SAT isn’t best test of student preparedness

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I am angry. I know that it is unseemly for a teacher to be angry. But as I tell my students, it is the measure of a man, how he acts on that anger. I am choosing to voice mine.

Recently, I went to work at my second job and was approached by a number of people with the same question, “Did they fire you?” The next comment was, “Wow, your school must be in pretty bad shape.”

I am angry that my school’s reputation has been slandered; that my students are considered stupid; and that the staff at our school is considered so poor that we should be fired. I say we were slandered and the following is why.

I teach at a small, rural high school that was designated in 2007 by U.S. News and World Report as a bronze medal winner in their assessment of U.S. high schools. We were one of only eight high schools in the state of Maine to earn this honor, meaning that we were in the top 1,591 high schools out of more than 18,000 in the country to be examined. It made our students feel good about themselves, and local politicians could point to the article and say, “See, we must be doing something right.”

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Two-and-a-half years later, the state of Maine designated Carrabec High School as a low performing school based solely on SAT scores. We’ve had the Maine Educational Assessments, which our school incorporated into our curriculum, local assessments (I have a file drawer full of tested assessments), and finally three years ago the state chose to test our juniors using the SAT. By that point the staff considered it the “flavor of the day.” Many considered the SAT a poor indicator of student improvement. I didn’t take it seriously. I wasn’t being arrogant, just informed.

The SAT is designed to test juniors and seniors who are on track to attend a four-year college. In 1994, the math portion of the SAT was changed to cover math through Algebra 2. Out of the 60 or so juniors who took the test last year, there were many who hadn’t completed Geometry, let alone Algebra 2.

The ridiculous part of that observation is that some of them will never be required to take that class. Was someone in the commissioner’s office thinking: “What can we replace the MEA with? Ah, yes, the SAT. I took it, shouldn’t everyone?” The answer to that is NO.

In Maine, all juniors are required to take the SAT. On a designated Saturday we feed them, give them prizes and a day off school if they all show up as a way of enticing them into taking the test.

There are no consequences for not performing well. Unlike the Massachusetts tests, which students are required to pass to graduate, our students have a stake in this test only if they plan to attend a four-year college. We’ve had students create Christmas trees out of the answer form.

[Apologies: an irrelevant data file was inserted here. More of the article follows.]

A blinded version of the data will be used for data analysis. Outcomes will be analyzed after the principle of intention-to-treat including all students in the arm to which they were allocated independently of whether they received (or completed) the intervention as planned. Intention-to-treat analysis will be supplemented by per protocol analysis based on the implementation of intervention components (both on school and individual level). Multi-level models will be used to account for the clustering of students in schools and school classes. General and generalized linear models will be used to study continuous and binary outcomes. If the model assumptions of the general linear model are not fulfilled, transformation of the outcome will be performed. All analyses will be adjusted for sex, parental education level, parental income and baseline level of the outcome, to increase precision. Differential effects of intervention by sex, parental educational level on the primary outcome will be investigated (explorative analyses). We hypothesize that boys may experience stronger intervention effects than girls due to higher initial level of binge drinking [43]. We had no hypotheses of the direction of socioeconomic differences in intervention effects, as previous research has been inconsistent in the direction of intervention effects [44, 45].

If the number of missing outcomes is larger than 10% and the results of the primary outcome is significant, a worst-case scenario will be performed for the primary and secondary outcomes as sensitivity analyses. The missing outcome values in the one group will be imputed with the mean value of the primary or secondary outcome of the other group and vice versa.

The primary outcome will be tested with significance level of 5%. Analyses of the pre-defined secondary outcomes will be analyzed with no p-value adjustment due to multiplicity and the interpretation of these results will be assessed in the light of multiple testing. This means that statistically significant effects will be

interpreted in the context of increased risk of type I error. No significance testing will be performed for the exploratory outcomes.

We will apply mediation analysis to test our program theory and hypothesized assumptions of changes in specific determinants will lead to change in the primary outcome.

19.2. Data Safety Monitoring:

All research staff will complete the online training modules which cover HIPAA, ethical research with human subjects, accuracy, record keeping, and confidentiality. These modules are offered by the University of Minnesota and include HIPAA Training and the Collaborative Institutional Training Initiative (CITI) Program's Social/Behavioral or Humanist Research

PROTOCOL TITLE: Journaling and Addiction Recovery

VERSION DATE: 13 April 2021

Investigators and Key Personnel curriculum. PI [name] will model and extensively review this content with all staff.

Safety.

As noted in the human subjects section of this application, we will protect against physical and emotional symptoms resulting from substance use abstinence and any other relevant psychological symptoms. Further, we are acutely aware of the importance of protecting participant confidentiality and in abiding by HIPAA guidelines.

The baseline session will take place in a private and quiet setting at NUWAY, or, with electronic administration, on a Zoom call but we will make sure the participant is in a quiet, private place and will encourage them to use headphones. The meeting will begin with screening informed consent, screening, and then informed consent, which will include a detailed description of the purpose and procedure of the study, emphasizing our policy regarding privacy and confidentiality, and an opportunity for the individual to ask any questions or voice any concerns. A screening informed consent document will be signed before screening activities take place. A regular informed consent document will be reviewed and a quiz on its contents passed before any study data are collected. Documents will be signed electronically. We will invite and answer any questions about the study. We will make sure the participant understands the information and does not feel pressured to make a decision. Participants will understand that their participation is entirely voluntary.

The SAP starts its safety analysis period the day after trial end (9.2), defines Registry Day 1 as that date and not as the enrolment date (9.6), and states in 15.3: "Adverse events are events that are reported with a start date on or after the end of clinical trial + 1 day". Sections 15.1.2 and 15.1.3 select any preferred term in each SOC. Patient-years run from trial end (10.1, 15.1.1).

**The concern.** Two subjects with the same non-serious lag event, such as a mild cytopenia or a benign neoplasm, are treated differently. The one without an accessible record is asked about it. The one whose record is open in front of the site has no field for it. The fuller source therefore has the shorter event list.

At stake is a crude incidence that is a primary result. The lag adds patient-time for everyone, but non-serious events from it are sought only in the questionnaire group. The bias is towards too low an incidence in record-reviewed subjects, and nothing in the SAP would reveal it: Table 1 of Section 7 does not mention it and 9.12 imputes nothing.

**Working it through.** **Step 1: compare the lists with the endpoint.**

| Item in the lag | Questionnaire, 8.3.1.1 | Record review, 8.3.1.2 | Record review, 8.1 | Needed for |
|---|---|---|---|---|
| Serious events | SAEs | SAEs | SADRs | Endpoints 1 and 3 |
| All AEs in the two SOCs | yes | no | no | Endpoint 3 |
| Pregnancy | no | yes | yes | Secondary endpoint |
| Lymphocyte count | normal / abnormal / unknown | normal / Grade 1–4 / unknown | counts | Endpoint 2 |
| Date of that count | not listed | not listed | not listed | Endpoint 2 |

I am sympathetic to those students who don’t need a good result to be an electrician. I can’t say that it should be important to them. But, I better unless I want to lose my job.

Commissioner Susan Gendron owes us an apology. The last few months she has logged hundreds of hours traveling to Washington to bring this money to Maine. Did she ever realize how hurtful her unscientific, arbitrary decision on low-performing schools would hurt those communities? In our society, we value higher education until we need a plumber or a welder. Our school produces a mix of plumbers, welders, doctors and nurses. We are proud of the mix of our clientele.

Six years ago we welcomed a new principal who made many changes. We are saddened that this arbitrary label will result in losing this valued colleague. The following are a list of a few of those changes:

• Created a Teacher Leadership Team

• Implemented the use of NWEA Testing allowing us to align our curriculum to better serve our students.

• Provided classes on differentiated instruction.

• Expanded math, language arts and science class time and provided additional support classes.

• Instituted an Afterschool Learning Center.

• Rearranged the schedule, providing collaborative time for content area teachers.

• Instituted an Alternative Education Program.

• Instituted student-led conferences.

• Instituted an advisory program, including a community service component.

• Took part in the Great Maine Schools project.

• Increased freshman reading and math levels approximately two years by the end of the first year.

• Earned the respect of the teaching staff.

There is a reason we were a bronze school! And a reason why I am angry.

Rita Wakefield is a teacher and a resident of Carrabassett Valley.

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